Soliciting conversation and listening actively while isolating discussion

I’ve been paying more attention to The Age‘s “what’s on” listings and reviews while I’m actually in Melbourne, and noticed that their film critic, Jim Schembri, is doing a fine job soliciting responses on his film reviews.  At the end of a piece on ‘Bruno: Comic genius or witless git?‘, he asks:

What do you think? Is Bruno funny? Half funny? Not funny? What do you think of Sacha Baron Cohen? Do you agree with anything in this article? Does the author make any valid points? Is there skill involved in this brand of comedy? Or is he a middle-aged fud who just doesn’t get reality humour?

What do you think of the Shock and Guffaw School of Comedy? Should ethics factor in to it? Or are the laughs worth it, whatever the cost?

And what did you think of the saturation Bruno media blitz? Did you enjoy it? Or was it a case of “enough already”?

What is you favourite Sacha Baron Cohen moment? Is there a scene from his films or TV shows that make you laugh every time you think of it?

And if you had to choose between Bruno, Borat or Ali G, who would you most take to: (1) a wedding? (2) a funeral? (3) a kid’s birthday party?

Your valued thoughts are hereby sought.

These direct questions are a good attempt at provoking discussion. I’m never sure how well specific questions soliciting audience response work, and in this case I’m not sure what prompted them – does it lead to a more constructive discussion? Reduce flame wars or trolling? Your valued thoughts are hereby sought.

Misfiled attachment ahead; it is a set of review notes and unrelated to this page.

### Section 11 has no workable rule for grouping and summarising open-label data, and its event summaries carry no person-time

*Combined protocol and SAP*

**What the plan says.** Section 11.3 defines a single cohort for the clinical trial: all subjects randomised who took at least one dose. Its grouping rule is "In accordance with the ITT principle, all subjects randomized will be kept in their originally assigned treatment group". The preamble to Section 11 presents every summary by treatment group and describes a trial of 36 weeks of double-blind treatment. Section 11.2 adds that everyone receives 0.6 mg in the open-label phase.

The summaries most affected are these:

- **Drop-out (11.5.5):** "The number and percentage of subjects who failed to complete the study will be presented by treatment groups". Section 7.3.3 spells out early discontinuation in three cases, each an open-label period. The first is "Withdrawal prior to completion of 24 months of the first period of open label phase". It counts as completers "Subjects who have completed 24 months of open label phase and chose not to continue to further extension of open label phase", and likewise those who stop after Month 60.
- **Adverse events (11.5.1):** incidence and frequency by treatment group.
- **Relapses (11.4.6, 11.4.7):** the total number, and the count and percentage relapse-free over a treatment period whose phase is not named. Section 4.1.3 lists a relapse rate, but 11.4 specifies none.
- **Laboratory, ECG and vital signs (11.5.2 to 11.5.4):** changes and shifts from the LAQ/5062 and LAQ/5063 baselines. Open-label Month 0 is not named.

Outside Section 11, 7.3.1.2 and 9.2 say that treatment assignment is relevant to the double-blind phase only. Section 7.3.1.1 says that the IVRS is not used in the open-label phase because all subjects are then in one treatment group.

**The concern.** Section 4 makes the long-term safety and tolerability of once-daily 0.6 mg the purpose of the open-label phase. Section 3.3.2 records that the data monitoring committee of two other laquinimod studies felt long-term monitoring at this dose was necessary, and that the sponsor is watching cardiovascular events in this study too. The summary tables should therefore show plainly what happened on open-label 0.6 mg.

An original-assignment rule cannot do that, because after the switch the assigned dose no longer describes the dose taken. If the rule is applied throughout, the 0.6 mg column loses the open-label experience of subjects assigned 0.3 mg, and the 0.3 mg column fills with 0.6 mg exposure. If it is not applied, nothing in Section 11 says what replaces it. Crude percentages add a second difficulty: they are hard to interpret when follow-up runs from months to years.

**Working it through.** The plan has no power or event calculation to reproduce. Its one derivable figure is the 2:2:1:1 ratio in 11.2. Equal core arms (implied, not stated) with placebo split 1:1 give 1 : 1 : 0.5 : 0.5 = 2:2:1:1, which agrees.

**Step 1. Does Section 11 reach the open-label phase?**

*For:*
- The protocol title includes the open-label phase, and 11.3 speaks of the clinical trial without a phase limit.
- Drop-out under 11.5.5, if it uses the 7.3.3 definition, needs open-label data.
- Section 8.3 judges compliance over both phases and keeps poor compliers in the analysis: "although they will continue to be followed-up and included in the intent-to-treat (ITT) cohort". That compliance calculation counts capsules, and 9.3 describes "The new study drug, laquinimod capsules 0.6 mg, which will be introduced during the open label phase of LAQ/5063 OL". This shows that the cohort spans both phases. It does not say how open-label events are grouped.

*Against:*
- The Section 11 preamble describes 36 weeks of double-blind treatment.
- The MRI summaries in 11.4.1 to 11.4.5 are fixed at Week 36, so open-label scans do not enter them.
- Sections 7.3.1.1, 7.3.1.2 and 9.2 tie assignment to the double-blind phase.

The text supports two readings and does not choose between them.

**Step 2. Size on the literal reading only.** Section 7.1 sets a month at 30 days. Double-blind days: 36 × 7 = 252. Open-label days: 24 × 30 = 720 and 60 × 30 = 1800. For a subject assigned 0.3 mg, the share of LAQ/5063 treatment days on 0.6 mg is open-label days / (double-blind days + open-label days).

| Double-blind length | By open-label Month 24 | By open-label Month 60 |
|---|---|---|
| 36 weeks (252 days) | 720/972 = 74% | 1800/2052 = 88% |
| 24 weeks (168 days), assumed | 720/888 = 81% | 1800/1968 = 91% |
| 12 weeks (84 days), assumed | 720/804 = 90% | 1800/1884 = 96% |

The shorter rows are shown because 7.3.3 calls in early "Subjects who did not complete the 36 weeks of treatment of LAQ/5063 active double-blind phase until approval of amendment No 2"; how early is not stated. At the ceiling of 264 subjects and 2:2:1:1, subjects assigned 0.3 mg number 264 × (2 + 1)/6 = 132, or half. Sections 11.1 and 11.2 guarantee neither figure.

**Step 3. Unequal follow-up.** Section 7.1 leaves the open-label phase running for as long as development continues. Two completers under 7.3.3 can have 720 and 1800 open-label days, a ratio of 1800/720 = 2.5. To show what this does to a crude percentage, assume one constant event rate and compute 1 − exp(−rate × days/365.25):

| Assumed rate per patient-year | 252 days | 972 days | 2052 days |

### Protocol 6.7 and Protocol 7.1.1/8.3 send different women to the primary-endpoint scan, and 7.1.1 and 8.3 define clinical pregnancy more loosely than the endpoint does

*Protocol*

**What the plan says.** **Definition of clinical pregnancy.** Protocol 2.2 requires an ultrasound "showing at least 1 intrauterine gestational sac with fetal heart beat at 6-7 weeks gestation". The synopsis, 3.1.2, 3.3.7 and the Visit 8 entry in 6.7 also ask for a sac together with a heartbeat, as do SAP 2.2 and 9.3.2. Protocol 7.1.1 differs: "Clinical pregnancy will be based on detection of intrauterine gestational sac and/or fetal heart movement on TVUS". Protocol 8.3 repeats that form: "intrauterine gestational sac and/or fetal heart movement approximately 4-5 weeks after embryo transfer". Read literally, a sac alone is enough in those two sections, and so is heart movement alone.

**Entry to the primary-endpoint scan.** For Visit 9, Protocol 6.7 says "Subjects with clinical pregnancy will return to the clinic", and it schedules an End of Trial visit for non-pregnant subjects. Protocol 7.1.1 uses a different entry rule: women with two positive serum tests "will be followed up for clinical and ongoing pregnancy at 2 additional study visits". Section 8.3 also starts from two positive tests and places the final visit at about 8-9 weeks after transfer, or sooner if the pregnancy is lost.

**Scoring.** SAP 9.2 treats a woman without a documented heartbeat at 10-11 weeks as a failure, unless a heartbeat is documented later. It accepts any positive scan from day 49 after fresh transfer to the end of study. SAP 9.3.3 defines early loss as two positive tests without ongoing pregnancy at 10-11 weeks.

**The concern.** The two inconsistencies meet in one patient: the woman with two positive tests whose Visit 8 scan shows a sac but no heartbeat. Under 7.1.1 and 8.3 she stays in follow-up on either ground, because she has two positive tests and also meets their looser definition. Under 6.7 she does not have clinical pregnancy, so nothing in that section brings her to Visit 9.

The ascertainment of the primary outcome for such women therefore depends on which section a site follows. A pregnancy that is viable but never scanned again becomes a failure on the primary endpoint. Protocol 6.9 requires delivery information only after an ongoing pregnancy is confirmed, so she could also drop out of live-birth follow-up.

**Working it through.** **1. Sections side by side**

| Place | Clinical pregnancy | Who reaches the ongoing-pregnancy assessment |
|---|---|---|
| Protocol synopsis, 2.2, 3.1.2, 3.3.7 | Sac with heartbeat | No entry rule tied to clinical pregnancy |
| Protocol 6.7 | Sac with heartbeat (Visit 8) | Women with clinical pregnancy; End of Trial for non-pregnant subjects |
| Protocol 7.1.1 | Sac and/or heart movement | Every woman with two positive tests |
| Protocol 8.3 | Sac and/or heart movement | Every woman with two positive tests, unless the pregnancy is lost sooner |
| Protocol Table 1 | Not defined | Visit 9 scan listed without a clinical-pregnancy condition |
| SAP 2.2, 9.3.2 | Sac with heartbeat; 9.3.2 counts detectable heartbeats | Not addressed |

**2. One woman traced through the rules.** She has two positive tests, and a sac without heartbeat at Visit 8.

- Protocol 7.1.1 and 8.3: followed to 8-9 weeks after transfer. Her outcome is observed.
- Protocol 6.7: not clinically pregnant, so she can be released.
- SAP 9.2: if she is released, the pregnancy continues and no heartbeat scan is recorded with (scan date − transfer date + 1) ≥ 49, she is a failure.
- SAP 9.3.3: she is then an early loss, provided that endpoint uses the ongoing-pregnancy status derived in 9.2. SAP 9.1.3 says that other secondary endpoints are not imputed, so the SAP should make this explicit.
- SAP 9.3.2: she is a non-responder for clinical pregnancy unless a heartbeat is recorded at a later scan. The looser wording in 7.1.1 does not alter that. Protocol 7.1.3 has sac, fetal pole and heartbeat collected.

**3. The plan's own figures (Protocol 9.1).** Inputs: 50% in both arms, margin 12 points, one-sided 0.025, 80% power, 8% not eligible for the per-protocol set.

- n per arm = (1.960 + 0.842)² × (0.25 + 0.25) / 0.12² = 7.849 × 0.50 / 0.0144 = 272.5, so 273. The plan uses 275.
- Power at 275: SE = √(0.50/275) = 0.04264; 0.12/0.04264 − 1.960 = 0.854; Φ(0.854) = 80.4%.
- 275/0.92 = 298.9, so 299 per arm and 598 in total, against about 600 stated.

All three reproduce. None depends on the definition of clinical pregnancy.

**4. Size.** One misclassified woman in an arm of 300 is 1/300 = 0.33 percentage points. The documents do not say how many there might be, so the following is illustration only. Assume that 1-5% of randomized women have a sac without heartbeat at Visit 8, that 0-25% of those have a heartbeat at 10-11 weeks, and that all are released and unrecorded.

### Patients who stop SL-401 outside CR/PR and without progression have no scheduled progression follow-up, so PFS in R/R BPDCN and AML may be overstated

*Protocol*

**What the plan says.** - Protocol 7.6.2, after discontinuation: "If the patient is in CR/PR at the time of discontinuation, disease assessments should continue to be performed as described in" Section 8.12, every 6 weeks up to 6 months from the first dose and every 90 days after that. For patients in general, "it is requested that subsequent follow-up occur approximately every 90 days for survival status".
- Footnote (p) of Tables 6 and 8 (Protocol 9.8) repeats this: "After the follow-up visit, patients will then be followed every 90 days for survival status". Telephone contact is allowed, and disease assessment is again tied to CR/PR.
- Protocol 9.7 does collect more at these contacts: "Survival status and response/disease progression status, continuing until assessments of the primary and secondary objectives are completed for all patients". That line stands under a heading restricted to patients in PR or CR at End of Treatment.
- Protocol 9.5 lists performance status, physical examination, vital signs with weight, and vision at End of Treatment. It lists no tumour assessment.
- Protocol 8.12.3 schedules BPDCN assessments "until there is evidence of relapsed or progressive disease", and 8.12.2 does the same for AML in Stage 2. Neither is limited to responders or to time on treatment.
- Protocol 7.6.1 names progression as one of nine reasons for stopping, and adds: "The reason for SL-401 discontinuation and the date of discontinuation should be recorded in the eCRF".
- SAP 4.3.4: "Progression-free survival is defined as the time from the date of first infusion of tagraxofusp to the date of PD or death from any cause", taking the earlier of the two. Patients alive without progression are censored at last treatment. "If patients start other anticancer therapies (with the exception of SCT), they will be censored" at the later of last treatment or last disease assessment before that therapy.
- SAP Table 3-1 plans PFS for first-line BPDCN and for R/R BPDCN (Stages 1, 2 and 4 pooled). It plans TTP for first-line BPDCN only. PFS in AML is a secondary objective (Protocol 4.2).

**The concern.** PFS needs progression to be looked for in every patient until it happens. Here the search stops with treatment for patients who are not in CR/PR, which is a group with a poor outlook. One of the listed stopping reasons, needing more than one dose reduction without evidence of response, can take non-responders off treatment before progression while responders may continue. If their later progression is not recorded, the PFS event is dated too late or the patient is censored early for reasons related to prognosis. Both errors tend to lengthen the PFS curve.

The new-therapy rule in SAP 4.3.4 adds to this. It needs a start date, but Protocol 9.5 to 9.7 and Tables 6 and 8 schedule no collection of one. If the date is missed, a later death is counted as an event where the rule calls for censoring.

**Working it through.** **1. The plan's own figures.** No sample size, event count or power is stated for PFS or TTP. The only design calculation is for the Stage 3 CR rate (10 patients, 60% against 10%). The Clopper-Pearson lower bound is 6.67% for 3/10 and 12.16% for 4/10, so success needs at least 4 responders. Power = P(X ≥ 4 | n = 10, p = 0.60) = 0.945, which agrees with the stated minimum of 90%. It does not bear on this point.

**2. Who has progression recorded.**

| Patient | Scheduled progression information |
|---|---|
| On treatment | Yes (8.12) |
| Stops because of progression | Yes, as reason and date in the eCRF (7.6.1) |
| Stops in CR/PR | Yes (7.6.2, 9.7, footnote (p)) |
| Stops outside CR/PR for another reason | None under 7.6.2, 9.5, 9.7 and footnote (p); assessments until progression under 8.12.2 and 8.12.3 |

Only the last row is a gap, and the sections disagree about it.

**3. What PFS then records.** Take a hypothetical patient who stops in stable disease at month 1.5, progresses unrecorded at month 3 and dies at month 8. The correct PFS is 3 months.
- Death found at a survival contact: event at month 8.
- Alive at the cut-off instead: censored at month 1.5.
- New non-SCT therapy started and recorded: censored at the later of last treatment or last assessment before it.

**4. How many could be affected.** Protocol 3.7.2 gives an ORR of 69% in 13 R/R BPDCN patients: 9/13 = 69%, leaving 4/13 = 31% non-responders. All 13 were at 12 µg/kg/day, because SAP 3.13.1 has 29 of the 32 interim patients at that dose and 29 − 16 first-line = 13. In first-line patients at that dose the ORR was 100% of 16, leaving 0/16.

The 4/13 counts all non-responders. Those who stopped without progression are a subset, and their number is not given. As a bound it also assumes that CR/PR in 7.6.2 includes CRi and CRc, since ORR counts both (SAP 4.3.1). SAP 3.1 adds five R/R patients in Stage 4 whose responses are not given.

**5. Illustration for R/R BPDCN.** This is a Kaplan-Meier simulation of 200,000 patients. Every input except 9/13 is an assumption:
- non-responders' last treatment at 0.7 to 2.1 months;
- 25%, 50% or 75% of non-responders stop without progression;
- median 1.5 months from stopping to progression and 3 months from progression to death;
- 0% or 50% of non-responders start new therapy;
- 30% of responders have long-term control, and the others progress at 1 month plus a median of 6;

But this is the best bit, and the point I’d like to make to museum bloggers – he also responds to comments:

The design is subtly clever, in that the blog author’s responses appear inline, but are distinguished from audience comments with a heavier typeface. They’re also attributed differently – “Schembri note” versus the ‘Posted by blah on blah at blah’. This provides a level of authority while allowing direct responses to specific comments. I’m not sure how he’d respond to a bunch of similar comments – does it work if it appears as a separate comment? Would it display differently?

It’s a great example of starting a discussion and actually sticking around to listen to the results – it turns a blog post into a conversation.

The other interesting point is that there’s a very similar piece of content by the same author, Borat’s bro is fully sick in the film section of the ‘main’ site, and the sub-heading makes it sound like it’s also a participatory piece – “Bruno: a comic genius or a witless git? You be the judge” – but it’s not.  And there are no links to the blog piece, so at a guess the majority of readers would never know they could comment on the film.  Effectively, the discussion is isolated from the main site, the general reader.  I can think of a few reasons why this might be the case, but a more interesting question might be – what effect does this have?